Stephen R. Hagan, FAIA CCM is recognized as an industry expert on technology innovation, real estate, and the construction marketplace. He spent over three decades in the public sector, ending a 37-year career with the US General Services Administration'sPublic Buildings Service (PBS), which he describes as “essentially the nation’s landlord.” PBS owns, operates, and leases over 370 million square feet of building space across the U.S., for over 1.1 million federal government employees.Stephen is now president and CEO of Hagan Technologies LLC. He recently worked on projects involving strategic planning and road-mapping with the National Institute of Building Sciences, is serving a ten-year stint on the AIA Documents Committee, and speaks at major conferences around the world.As a Shadow Labs advisor focused on government and industry, Stephen specializes in emerging and innovative technologies supporting smart, connected, sustainable, and resilient cities and urban eco-districts. Here’s his advice to newcomers in the industry, including the problem with the emergence of venture-backed startups in AEC.
The fragmentation is an issue, no question. It’s a trillion dollar industry with no major players big enough individually to influence everyone else. Even the biggest players are a drop in the bucket compared to the market leaders in other industries like FinTech, Automotive, technology, or aerospace. Most architecture firms are small and not very prosperous. How do you monetize and take advantage of technology? We have to think through what it is people will get as a return.These startups looking at construction tech are individual point solutions. They're getting money from venture but I have a sense few are thinking about the bigger picture or how these solutions fit together.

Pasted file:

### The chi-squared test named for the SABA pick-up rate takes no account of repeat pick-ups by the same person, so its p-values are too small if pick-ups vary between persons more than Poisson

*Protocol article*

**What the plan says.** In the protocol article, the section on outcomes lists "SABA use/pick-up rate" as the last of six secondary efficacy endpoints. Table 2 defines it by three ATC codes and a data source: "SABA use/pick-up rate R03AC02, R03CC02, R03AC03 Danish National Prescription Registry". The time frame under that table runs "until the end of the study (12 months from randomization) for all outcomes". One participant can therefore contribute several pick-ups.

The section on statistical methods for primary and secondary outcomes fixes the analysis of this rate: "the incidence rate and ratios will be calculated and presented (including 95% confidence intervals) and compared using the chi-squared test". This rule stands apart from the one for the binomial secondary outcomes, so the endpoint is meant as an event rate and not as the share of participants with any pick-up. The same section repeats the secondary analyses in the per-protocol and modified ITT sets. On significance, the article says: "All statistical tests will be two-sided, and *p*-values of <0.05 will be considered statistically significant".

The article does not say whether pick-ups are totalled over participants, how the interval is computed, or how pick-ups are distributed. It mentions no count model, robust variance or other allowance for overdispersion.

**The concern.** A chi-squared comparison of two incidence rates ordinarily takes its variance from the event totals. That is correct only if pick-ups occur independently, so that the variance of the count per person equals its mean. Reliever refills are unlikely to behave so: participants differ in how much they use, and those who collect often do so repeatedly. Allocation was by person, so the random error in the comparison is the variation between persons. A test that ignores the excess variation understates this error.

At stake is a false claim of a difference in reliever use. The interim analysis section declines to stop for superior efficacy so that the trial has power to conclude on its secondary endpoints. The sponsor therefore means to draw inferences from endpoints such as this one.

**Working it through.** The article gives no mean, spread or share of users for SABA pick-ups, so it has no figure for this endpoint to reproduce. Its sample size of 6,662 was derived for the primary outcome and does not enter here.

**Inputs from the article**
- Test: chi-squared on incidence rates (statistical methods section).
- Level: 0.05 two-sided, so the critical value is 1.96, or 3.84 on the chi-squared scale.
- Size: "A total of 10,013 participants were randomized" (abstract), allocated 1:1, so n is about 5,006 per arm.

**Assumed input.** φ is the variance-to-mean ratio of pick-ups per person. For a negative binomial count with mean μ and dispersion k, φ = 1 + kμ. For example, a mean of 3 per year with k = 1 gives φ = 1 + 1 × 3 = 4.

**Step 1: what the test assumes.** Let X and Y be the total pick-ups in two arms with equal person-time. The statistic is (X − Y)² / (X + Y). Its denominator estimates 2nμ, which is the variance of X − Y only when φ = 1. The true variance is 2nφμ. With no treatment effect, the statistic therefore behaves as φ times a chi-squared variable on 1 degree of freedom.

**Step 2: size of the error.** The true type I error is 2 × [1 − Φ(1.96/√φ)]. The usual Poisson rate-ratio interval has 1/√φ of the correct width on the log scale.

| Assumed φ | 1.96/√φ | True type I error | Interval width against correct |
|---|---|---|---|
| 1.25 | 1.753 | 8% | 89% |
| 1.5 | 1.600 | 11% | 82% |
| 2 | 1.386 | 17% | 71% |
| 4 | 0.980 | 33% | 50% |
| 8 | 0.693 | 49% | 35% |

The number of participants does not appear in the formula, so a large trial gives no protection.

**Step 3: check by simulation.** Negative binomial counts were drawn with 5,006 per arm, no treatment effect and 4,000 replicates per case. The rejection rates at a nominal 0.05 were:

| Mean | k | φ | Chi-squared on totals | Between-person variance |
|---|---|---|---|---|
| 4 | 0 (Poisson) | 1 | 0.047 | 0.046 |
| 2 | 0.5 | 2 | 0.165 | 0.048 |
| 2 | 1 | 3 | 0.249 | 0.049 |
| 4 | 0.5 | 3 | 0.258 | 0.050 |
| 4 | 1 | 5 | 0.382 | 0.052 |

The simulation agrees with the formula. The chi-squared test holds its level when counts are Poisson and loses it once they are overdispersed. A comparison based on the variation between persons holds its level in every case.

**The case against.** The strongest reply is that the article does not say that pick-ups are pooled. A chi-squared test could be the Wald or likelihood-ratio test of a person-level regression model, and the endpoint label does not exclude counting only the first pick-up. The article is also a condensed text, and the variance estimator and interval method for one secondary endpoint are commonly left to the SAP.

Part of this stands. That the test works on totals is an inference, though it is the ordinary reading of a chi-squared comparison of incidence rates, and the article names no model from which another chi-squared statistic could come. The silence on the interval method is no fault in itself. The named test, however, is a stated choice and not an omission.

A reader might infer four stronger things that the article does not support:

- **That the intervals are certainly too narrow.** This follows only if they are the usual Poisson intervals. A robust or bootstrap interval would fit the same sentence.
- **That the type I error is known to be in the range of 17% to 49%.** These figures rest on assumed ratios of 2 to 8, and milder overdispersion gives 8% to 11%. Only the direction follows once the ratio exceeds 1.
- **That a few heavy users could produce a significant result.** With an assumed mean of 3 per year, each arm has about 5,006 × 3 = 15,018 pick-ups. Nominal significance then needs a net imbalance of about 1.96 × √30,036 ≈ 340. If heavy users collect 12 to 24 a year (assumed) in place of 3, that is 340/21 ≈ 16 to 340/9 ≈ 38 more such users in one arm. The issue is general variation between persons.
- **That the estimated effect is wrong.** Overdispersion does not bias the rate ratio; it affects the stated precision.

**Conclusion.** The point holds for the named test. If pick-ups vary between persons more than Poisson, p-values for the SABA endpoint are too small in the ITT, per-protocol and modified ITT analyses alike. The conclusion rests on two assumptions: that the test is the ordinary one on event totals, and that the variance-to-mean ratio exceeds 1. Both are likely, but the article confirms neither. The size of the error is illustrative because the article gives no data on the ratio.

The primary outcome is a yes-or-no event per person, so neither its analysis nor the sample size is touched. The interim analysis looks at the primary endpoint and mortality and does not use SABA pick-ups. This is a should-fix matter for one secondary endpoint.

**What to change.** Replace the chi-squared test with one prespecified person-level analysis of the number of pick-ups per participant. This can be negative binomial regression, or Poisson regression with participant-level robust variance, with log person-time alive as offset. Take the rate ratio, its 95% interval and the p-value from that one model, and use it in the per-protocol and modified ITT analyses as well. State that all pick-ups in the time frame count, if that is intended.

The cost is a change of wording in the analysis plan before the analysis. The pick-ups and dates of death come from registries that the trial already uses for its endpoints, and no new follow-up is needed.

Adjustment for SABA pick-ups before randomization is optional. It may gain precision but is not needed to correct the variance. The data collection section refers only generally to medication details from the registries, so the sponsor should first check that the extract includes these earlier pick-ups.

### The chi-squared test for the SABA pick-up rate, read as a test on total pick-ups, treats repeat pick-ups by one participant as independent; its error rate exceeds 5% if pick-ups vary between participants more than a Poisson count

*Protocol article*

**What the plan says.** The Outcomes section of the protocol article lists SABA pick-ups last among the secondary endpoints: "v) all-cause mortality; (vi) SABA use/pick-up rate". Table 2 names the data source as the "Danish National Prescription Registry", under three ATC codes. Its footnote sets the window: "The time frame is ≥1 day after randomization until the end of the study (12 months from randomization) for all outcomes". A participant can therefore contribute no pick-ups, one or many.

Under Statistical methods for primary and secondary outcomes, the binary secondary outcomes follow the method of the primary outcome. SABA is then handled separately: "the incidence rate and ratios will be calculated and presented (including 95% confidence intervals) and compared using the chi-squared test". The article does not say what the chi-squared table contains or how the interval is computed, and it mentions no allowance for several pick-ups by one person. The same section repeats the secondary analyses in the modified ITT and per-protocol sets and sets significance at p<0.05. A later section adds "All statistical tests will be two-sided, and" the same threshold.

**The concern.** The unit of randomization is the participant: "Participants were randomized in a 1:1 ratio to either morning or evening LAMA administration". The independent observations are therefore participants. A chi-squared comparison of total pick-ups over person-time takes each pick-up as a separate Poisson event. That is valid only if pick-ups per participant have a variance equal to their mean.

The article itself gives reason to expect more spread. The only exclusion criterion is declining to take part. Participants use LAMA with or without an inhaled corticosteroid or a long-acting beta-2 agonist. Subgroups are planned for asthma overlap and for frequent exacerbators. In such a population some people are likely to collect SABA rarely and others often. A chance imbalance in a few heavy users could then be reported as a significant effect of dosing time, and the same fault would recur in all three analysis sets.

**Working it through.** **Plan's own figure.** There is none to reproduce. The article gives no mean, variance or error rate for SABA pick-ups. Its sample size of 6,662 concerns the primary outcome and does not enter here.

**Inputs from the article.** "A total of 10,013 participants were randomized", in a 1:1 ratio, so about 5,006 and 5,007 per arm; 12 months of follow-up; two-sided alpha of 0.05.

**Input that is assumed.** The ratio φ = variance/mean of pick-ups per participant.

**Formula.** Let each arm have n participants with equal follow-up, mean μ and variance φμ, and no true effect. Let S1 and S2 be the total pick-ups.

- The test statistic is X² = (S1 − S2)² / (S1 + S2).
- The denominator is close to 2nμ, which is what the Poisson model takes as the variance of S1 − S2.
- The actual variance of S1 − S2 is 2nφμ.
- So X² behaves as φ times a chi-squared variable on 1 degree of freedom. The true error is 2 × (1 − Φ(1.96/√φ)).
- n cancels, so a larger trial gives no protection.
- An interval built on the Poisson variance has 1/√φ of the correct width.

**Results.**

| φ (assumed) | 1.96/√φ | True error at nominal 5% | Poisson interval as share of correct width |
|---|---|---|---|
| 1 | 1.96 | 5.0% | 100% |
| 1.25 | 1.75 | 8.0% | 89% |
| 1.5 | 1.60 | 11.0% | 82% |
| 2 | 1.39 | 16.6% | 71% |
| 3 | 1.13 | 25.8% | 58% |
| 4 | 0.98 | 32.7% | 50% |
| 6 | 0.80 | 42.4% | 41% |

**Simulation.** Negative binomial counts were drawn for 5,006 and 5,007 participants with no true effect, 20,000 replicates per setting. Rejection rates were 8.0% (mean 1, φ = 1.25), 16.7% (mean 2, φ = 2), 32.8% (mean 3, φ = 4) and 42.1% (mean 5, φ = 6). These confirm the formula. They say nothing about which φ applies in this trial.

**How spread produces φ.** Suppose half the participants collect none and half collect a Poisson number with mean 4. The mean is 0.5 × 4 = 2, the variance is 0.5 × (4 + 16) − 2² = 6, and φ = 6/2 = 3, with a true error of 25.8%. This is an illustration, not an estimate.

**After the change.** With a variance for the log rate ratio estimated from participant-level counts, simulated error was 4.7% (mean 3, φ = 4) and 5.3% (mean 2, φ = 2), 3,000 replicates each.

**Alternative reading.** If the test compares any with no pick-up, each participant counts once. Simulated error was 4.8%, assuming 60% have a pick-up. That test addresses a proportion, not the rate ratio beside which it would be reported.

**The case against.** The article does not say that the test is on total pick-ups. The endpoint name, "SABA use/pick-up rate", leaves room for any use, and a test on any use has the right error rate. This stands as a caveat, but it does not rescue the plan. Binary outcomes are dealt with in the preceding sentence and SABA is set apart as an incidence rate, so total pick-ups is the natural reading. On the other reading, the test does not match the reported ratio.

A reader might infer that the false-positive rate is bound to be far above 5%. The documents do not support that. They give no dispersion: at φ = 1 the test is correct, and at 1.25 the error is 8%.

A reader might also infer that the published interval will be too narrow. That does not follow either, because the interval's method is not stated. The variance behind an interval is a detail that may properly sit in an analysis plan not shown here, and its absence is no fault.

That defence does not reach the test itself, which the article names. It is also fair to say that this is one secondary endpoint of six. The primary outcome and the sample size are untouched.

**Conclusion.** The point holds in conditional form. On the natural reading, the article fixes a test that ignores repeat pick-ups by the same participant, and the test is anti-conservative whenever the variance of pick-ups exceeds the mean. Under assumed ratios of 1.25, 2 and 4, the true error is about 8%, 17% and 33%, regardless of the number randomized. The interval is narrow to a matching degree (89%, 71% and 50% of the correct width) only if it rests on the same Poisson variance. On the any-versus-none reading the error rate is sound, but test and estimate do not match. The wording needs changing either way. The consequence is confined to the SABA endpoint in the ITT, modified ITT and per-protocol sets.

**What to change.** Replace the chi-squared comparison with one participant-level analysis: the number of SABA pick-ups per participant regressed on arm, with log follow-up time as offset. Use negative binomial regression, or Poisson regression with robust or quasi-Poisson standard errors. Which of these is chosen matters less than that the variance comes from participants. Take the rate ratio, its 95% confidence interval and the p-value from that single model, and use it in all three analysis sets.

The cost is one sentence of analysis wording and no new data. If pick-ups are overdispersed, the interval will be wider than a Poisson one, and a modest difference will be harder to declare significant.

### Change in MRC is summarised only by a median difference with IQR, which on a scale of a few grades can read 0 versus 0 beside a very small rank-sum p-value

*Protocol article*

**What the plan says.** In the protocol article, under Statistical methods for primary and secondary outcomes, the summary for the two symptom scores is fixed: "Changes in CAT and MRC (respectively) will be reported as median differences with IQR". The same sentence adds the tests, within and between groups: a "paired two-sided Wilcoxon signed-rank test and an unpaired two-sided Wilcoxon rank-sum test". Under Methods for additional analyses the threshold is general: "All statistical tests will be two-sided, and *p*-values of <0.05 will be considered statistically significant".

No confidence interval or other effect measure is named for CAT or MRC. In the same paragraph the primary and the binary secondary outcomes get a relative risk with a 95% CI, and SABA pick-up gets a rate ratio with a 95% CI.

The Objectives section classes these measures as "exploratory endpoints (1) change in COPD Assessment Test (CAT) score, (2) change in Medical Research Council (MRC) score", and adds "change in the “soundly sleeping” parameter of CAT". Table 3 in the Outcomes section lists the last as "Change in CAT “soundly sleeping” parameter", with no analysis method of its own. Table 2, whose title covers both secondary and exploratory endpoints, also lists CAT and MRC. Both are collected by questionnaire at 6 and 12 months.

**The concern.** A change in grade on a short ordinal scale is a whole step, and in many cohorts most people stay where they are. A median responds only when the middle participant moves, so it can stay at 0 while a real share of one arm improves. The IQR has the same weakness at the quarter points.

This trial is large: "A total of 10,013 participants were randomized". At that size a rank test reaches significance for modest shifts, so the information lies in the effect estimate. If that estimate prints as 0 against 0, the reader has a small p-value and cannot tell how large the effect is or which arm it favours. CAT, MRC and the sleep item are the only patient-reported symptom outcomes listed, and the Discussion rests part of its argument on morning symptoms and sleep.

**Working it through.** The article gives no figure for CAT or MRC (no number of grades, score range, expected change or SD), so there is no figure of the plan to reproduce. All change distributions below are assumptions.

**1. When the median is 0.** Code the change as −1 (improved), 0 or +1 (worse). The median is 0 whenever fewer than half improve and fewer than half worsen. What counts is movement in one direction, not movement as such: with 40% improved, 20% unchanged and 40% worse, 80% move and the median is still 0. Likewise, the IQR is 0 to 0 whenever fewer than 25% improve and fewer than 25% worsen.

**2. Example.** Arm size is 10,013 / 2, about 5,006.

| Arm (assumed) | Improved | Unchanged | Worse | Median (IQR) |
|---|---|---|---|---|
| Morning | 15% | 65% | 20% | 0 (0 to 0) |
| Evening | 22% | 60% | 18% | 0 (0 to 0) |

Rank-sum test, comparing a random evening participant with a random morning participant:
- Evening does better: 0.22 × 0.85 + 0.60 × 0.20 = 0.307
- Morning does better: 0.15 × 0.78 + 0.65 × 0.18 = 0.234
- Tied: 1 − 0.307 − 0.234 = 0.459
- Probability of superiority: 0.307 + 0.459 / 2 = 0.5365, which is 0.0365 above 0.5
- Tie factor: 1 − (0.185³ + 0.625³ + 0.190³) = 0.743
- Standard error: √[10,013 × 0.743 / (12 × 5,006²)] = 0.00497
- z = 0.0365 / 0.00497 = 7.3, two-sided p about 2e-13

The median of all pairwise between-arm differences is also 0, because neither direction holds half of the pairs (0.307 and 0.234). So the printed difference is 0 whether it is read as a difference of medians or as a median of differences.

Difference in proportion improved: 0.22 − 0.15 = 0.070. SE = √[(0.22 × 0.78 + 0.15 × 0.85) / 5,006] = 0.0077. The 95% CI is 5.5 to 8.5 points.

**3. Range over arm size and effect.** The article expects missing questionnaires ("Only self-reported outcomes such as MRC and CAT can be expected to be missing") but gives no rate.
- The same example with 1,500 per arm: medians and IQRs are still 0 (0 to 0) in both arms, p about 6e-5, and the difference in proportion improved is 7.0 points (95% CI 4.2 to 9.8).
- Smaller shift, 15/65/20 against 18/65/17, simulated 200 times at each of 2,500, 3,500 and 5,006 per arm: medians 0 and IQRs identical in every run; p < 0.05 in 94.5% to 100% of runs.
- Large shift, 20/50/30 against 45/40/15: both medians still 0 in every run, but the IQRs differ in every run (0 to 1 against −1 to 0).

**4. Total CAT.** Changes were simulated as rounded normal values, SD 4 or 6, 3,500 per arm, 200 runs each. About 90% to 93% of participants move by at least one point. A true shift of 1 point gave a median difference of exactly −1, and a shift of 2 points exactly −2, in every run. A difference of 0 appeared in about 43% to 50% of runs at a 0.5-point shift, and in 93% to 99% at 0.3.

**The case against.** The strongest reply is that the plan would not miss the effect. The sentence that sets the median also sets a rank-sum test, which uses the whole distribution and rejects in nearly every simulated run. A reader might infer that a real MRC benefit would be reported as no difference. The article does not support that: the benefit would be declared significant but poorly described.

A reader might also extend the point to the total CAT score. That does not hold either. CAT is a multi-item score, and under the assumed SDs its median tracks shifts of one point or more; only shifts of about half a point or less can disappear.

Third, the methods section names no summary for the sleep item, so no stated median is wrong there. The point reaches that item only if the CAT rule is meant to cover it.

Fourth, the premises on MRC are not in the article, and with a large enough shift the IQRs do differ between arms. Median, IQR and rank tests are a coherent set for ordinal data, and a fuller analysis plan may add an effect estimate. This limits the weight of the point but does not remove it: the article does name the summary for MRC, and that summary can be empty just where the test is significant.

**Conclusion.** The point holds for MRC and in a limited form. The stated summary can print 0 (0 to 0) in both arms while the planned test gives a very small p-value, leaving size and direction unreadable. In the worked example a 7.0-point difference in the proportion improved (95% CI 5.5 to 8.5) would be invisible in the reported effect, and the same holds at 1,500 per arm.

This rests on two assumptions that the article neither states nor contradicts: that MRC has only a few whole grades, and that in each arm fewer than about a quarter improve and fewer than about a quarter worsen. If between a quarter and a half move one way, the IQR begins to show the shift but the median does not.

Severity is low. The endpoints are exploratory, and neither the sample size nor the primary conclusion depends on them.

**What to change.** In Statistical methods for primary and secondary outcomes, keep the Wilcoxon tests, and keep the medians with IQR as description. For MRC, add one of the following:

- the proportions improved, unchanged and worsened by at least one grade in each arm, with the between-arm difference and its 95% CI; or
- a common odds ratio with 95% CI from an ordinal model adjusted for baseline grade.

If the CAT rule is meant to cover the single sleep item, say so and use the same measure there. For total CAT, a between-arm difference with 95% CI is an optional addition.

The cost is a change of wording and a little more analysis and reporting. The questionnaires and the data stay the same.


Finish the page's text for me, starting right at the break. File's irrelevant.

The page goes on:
My father worked for AT&T, the Bell Labs, and finally Mountain Bell and he worked in huge networks around the country. Ever since my start as an architect, I’ve been drawn to the power associated with how networks work and how it brings everyone together. And I get excited about how we can make tools to make lives better.
The kids these days… my 2-year-old granddaughter looks at a cell phone and it’s already becoming part of her life. The coding is becoming easier, so the idea of building stuff is really important. Building virtually andin reality is important.The other thing is to travel. And not just to Europe. Travel to other cities; see the world. Keep a journal. Start writing about what you want to see and do and make that a lifelong habit. Be upbeat about it -- they’re under so much pressure. Whatever next steps you have, think in terms of lifelong learning. Spend enough time with people as well. That’s very important.
Be optimistic. Have confidence in yourself. But there’s a reason why we have apprenticeships: you’ve got to learn and take your time. That’s some of the challenges you see with the younger generation -- they think they’re ready to step in and they’re not ready to build buildings or even talk to the client. Have patience and keep your eyes open about what’s going on. And then I’d say get a mentor. Find someone who can be supportive of you, lead you, and challenge and encourage you along the way.
We are actually working on that, but I’d have to give you an NDA to talk about it. If you look at the trillion dollar industry we have and all the fragmentation -- a way to unify them to get the positive network effect. That’s something we need and something I’m personally working on.